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Debate drama Trump vows not to participate in virtual debate with Biden

The Commission on Presidential Debates had announced moments earlier that the candidates would ‘participate from separate remote locations’.

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President Donald Trump and Democratic presidential candidate Joe Biden during the first presidential debate

President Donald Trump and Democratic presidential candidate Joe Biden during the first presidential debate

President Donald Trump and Democratic presidential candidate Joe Biden during the first presidential debate

President Donald Trump has vowed not to participate in next week’s debate with Democratic nominee Joe Biden after organisers announced it will take place virtually because of the president’s diagnosis of Covid-19.

I’m not going to do a virtual debate” with Mr Biden, Mr Trump told Fox News, moments after the nonpartisan Commission on Presidential Debates announced the changes.

The shake-up comes a week before Mr Trump and Mr Biden were set to square off for the second presidential debate in Miami.

Mr Biden’s campaign insisted its candidate was ready to move forward, but the future of the event is now in serious doubt.

“Vice President Biden looks forward to speaking directly to the American people,” deputy Biden campaign manager Kate Bedingfield said in a statement.

The Commission on Presidential Debates made the decision unilaterally, citing the need “to protect the health and safety of all involved with the second presidential debate”.

When Republican Mike Pence and Democrat Kamala Harris squared off for their only vice presidential debate in Salt Lake City on Wednesday night, they shared a stage but were separated by plexiglass to prevent the spread of the virus.

Mr Trump’s campaign said the president would do a rally instead of the debate.

“For the swamp creatures at the Presidential Debate Commission to now rush to Joe Biden’s defence by unilaterally cancelling an in-person debate is pathetic,” Bill Stepien, Trump campaign manager said in a statement.

“The safety of all involved can easily be achieved without cancelling a chance for voters to see both candidates go head to head. We’ll pass on this sad excuse to bail out Joe Biden and do a rally instead.”

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(PA Graphics)

(PA Graphics)

Press Association Images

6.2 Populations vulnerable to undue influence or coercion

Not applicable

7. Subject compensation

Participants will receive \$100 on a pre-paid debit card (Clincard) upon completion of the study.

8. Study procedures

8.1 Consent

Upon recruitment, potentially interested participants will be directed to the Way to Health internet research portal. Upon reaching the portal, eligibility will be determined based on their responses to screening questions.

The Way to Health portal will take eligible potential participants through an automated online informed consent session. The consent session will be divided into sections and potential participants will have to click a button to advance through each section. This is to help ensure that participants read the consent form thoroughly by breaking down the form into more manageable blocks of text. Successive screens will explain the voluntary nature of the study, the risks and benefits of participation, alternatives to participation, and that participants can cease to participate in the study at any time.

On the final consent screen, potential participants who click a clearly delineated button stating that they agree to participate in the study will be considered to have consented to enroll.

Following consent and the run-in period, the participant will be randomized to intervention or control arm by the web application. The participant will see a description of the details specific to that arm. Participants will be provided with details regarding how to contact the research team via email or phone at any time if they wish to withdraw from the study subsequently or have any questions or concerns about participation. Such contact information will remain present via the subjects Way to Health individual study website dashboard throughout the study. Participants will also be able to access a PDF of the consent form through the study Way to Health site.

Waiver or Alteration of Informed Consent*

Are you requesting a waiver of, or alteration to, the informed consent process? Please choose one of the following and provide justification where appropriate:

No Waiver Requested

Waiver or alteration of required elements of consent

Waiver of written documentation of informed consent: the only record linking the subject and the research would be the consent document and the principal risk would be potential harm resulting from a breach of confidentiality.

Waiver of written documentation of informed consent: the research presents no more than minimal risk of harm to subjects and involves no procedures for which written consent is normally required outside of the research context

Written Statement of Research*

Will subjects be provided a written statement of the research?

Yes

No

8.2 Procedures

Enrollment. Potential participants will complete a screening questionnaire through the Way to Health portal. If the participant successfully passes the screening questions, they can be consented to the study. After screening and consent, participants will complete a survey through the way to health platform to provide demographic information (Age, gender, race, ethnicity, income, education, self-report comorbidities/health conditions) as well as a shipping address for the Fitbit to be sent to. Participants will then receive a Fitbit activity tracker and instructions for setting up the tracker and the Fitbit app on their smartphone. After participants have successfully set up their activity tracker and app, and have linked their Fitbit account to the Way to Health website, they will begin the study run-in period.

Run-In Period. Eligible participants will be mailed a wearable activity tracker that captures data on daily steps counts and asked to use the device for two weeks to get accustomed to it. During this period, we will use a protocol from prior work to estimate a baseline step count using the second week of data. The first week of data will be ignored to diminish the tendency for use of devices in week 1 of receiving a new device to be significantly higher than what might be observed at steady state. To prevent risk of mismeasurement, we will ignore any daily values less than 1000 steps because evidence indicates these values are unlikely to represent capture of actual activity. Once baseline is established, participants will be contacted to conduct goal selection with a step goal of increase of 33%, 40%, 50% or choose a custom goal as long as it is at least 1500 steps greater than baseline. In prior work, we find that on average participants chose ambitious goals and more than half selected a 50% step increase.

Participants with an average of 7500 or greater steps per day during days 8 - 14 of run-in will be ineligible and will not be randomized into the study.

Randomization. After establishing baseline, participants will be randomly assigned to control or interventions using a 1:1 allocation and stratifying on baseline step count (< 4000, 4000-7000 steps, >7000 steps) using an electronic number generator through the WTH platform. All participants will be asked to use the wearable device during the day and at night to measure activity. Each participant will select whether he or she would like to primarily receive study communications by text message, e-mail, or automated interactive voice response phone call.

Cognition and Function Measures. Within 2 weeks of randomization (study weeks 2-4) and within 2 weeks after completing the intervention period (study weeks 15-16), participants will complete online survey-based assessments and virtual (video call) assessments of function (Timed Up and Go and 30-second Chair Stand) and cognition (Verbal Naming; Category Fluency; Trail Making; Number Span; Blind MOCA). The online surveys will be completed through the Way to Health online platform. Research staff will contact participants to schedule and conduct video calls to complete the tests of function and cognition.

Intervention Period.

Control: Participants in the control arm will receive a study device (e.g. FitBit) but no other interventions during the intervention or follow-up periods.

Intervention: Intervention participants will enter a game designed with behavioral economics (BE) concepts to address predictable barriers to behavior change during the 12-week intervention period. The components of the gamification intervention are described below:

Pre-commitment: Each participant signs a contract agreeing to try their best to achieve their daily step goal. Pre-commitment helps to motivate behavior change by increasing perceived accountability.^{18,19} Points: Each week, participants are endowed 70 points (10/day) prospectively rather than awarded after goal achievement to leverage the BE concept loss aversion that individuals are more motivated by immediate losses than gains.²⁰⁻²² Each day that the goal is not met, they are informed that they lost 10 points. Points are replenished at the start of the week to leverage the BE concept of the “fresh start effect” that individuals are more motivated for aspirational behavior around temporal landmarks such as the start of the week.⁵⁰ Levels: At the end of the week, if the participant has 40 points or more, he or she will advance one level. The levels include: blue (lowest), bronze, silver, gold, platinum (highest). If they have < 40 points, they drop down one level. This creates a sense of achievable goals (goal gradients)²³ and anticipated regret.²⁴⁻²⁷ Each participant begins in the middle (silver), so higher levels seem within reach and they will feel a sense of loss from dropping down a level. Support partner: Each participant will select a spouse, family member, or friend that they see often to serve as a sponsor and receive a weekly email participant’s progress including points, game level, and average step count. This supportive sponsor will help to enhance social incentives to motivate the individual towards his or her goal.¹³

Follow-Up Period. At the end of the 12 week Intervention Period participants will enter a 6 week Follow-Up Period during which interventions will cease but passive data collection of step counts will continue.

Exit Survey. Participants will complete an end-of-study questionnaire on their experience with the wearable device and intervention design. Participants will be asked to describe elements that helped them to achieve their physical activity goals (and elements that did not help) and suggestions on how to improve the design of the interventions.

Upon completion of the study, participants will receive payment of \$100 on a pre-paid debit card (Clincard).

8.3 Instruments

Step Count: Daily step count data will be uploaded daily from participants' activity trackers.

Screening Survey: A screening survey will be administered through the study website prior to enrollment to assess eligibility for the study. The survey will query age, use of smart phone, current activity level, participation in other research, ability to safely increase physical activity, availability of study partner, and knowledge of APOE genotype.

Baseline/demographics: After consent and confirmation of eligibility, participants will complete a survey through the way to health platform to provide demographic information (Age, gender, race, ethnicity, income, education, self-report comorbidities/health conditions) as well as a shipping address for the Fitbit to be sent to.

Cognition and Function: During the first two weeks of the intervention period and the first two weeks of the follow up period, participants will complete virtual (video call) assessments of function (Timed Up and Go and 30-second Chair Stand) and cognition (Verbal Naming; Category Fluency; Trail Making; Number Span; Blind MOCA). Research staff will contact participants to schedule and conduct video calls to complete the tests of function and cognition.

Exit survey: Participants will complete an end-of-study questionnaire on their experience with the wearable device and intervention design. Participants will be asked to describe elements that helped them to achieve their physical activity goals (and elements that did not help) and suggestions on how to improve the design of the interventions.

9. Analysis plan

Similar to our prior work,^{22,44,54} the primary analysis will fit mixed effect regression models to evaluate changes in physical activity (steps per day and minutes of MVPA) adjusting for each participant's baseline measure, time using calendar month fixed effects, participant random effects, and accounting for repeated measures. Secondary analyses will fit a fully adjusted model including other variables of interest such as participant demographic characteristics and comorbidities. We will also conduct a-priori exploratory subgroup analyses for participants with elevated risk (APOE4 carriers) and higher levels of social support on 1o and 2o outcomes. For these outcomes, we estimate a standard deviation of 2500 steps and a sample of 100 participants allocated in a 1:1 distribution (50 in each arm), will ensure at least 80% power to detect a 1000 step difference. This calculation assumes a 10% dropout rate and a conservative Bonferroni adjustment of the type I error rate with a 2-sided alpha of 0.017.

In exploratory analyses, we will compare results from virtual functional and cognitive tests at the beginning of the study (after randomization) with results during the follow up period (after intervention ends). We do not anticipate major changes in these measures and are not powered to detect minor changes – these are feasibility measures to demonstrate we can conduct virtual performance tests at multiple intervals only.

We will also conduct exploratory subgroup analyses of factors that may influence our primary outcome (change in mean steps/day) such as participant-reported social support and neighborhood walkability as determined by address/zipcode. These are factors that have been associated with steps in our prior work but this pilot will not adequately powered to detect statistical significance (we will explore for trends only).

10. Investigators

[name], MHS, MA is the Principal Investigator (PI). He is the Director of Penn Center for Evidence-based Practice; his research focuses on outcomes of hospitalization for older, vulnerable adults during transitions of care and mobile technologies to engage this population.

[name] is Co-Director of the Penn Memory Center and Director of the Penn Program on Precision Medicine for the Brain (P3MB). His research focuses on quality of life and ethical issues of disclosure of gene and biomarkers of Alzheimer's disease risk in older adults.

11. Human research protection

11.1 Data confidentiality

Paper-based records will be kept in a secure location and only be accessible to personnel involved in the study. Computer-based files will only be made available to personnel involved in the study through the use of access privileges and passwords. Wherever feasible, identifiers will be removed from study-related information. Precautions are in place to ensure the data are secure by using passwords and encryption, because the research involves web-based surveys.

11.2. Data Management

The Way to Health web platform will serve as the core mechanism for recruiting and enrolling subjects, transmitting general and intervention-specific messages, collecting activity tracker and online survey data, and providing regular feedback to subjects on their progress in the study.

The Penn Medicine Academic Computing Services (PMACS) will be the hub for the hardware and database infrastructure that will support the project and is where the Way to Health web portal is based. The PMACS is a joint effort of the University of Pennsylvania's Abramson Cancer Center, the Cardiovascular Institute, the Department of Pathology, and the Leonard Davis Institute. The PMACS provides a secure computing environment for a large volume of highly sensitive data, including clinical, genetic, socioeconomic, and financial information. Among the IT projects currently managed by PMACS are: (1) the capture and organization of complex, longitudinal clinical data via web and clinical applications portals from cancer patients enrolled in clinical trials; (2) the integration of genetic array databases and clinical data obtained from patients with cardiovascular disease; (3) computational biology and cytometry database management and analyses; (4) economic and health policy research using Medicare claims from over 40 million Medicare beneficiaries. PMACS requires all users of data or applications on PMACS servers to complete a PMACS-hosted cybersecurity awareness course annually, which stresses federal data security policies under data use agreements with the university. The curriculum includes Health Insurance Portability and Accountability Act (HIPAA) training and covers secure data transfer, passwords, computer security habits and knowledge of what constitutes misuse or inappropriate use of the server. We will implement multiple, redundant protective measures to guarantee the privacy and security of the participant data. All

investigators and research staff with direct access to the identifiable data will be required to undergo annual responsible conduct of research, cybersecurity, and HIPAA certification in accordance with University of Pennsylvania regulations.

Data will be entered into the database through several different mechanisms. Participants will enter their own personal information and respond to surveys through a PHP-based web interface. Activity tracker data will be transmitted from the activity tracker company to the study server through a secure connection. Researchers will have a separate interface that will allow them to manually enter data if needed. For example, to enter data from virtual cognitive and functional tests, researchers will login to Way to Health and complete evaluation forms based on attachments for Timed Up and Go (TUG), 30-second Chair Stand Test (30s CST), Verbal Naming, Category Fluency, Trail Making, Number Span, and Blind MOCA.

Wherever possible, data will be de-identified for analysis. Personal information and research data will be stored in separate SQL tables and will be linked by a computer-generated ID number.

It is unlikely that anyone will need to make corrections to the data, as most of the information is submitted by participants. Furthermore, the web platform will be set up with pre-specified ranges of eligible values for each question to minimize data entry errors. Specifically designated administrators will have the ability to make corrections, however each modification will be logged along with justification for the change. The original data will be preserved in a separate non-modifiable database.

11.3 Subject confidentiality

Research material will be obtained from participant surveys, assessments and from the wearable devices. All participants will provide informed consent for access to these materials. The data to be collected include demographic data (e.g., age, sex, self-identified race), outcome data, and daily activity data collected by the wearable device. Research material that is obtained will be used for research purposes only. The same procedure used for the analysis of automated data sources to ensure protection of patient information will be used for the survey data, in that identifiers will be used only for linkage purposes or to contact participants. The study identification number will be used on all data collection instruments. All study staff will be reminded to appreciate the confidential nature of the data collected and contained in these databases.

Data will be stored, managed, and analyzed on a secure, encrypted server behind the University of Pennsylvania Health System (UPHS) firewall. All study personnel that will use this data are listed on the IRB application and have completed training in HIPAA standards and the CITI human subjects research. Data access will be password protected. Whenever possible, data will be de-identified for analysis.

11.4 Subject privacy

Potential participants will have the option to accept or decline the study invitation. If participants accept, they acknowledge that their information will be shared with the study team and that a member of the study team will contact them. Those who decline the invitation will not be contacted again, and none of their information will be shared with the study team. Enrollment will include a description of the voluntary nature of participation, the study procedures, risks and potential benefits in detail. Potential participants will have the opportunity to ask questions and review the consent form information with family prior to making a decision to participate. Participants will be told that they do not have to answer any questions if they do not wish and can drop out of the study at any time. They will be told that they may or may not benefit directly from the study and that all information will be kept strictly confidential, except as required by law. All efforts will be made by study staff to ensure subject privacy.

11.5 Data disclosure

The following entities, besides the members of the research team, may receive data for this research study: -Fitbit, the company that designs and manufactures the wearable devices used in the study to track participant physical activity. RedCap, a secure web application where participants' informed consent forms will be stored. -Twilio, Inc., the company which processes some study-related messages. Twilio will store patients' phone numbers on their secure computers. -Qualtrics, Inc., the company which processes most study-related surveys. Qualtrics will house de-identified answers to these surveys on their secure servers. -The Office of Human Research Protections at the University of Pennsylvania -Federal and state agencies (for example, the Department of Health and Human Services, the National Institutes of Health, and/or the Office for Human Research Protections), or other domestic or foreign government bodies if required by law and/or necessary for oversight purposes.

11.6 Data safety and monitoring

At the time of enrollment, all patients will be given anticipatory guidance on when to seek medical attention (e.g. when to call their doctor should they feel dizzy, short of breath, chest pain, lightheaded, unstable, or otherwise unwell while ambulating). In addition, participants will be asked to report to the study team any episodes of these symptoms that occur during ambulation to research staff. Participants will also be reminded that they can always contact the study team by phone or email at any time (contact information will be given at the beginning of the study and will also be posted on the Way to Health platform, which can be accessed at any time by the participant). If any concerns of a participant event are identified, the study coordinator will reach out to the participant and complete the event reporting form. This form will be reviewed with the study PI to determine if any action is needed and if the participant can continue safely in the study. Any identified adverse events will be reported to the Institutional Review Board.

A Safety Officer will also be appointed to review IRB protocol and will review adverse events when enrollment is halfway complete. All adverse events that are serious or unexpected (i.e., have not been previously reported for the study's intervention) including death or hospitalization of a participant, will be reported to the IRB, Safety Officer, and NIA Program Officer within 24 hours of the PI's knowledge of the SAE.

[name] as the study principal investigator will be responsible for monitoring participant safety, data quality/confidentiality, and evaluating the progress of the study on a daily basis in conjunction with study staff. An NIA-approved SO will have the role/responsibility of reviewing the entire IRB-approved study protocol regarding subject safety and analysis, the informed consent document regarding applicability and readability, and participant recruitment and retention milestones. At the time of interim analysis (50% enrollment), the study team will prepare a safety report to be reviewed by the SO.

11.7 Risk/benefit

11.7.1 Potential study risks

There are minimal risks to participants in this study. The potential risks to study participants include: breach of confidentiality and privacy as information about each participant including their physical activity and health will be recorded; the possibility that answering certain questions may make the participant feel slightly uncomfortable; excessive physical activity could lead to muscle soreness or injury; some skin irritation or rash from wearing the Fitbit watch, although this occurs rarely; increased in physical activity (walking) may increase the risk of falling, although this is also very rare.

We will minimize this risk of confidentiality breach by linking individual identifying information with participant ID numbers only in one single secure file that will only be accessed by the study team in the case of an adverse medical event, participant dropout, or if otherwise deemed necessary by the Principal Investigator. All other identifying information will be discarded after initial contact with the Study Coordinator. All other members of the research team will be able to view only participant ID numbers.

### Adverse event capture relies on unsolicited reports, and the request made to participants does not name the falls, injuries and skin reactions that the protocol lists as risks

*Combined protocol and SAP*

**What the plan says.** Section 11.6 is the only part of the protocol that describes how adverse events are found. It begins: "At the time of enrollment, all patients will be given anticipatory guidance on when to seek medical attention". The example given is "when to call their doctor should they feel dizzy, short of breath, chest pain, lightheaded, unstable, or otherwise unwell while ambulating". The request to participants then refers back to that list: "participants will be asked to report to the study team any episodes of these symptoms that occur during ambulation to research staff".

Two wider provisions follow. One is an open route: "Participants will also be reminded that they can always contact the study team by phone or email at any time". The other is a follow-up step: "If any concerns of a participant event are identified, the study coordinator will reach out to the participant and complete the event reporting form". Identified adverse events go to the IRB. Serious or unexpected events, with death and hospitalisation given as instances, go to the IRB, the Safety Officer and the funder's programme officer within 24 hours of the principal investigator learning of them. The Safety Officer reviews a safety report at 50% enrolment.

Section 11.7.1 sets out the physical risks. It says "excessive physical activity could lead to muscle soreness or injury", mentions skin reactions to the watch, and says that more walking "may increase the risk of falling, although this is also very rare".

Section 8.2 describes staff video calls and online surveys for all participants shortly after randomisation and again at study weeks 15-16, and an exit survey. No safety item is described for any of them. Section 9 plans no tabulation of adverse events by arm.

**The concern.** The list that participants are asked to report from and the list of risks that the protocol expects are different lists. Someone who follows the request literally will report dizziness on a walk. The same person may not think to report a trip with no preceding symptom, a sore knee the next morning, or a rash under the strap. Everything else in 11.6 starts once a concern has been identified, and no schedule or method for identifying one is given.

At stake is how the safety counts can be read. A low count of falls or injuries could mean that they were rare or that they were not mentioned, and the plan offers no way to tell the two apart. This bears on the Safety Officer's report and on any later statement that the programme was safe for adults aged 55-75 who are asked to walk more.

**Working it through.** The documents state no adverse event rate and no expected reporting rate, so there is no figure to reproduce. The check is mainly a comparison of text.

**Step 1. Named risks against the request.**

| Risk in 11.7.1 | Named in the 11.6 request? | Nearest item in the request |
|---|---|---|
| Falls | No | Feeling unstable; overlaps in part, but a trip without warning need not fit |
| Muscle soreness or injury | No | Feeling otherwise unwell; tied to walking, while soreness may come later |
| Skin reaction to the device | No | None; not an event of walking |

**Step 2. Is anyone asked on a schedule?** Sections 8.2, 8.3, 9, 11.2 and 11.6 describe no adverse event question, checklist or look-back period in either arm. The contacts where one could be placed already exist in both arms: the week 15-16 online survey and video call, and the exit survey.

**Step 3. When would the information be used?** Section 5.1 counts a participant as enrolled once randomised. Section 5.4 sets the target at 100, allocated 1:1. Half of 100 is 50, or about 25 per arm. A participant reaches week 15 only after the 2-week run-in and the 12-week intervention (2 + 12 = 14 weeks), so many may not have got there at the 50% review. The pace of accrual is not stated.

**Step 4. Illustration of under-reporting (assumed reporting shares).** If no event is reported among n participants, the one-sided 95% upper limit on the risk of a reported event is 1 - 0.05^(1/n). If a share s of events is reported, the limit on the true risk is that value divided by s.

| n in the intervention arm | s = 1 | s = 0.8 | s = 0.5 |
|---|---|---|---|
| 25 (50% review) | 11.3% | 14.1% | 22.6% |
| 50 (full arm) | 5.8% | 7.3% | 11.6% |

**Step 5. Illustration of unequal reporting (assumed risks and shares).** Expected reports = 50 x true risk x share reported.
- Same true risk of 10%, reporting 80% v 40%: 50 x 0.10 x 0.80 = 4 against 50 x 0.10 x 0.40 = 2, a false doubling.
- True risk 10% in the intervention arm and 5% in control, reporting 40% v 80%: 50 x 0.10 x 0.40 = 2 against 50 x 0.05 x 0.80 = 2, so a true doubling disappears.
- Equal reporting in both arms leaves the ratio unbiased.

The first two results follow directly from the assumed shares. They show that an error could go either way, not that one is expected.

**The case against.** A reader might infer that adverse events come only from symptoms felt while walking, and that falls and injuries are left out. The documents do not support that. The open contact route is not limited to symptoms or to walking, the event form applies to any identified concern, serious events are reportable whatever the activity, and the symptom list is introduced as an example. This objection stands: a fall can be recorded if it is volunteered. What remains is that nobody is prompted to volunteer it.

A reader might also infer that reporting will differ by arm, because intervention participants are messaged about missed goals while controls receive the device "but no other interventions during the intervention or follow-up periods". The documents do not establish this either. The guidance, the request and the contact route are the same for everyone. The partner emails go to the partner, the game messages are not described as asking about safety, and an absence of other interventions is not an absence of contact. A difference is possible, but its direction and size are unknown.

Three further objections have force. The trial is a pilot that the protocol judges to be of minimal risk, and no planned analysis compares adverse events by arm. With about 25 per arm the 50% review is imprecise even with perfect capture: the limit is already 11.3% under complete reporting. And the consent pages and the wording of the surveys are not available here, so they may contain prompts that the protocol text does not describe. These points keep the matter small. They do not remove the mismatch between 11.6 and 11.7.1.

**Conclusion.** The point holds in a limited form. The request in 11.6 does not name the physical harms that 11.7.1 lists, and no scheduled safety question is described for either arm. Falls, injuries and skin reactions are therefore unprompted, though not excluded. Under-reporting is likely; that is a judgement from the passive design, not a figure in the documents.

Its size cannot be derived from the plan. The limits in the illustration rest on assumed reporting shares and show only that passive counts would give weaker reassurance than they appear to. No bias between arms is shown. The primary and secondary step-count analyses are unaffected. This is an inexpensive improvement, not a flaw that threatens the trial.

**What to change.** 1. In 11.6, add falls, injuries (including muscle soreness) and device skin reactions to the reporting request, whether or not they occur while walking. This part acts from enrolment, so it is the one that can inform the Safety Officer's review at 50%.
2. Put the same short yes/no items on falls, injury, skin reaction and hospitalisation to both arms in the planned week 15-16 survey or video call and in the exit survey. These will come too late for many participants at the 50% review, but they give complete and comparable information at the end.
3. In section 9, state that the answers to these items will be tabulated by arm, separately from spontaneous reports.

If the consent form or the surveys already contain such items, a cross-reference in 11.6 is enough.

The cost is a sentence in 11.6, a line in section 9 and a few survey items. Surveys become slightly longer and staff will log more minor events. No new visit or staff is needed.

(PA Graphics)

Trump was admitted to hospital for three days but is now back at the White House recovering.

He has vowed to return to the campaign trail soon.

Deputy Biden campaign manager Kate Bedingfield said in a statement: “Vice President Biden looks forward to speaking directly to the American people.”

Mr Biden said earlier in the week that he was “looking forward to being able to debate him” but added “we’re going to have to follow very strict guidelines”.

He said he and Mr Trump “shouldn’t have a debate” as long as the president remains Covid-19 positive.

The Commission on Presidential Debates announced early on Thursday the candidates would “participate from separate remote locations” while the participants and moderator remain in Miami, it said.

Moments later, Mr Trump vowed to skip the event entirely.

Mr Trump was diagnosed with coronavirus a week ago, but in a Tuesday tweet said he looked forward to debating Biden a second time, “It will be great!” he tweeted.

He fell ill with the virus last Thursday, just 48 hours after debating Mr Biden in person for the first time in Cleveland.

While the two candidates remained a dozen feet apart during the debate, Mr Trump’s infection sparked health concerns for Mr Biden and sent him to undergo multiple Covid-19 tests before returning to the campaign trail.

Mr Trump was still contagious with the virus when he was discharged from Walter Reed National Military Medical Centre on Monday but his doctors have not provided any detailed update on his status.

According to the Centres for Disease Control and Prevention, those with mild to moderate symptoms of Covid-19 can be contagious for as many as — and should isolate for at least — 10 days.

It is not the first debate in which the candidates are not in the same room.

In 1960, the third presidential debate between Richard Nixon and John F Kennedy was broadcast with the two candidates on opposite coasts.

Online Editors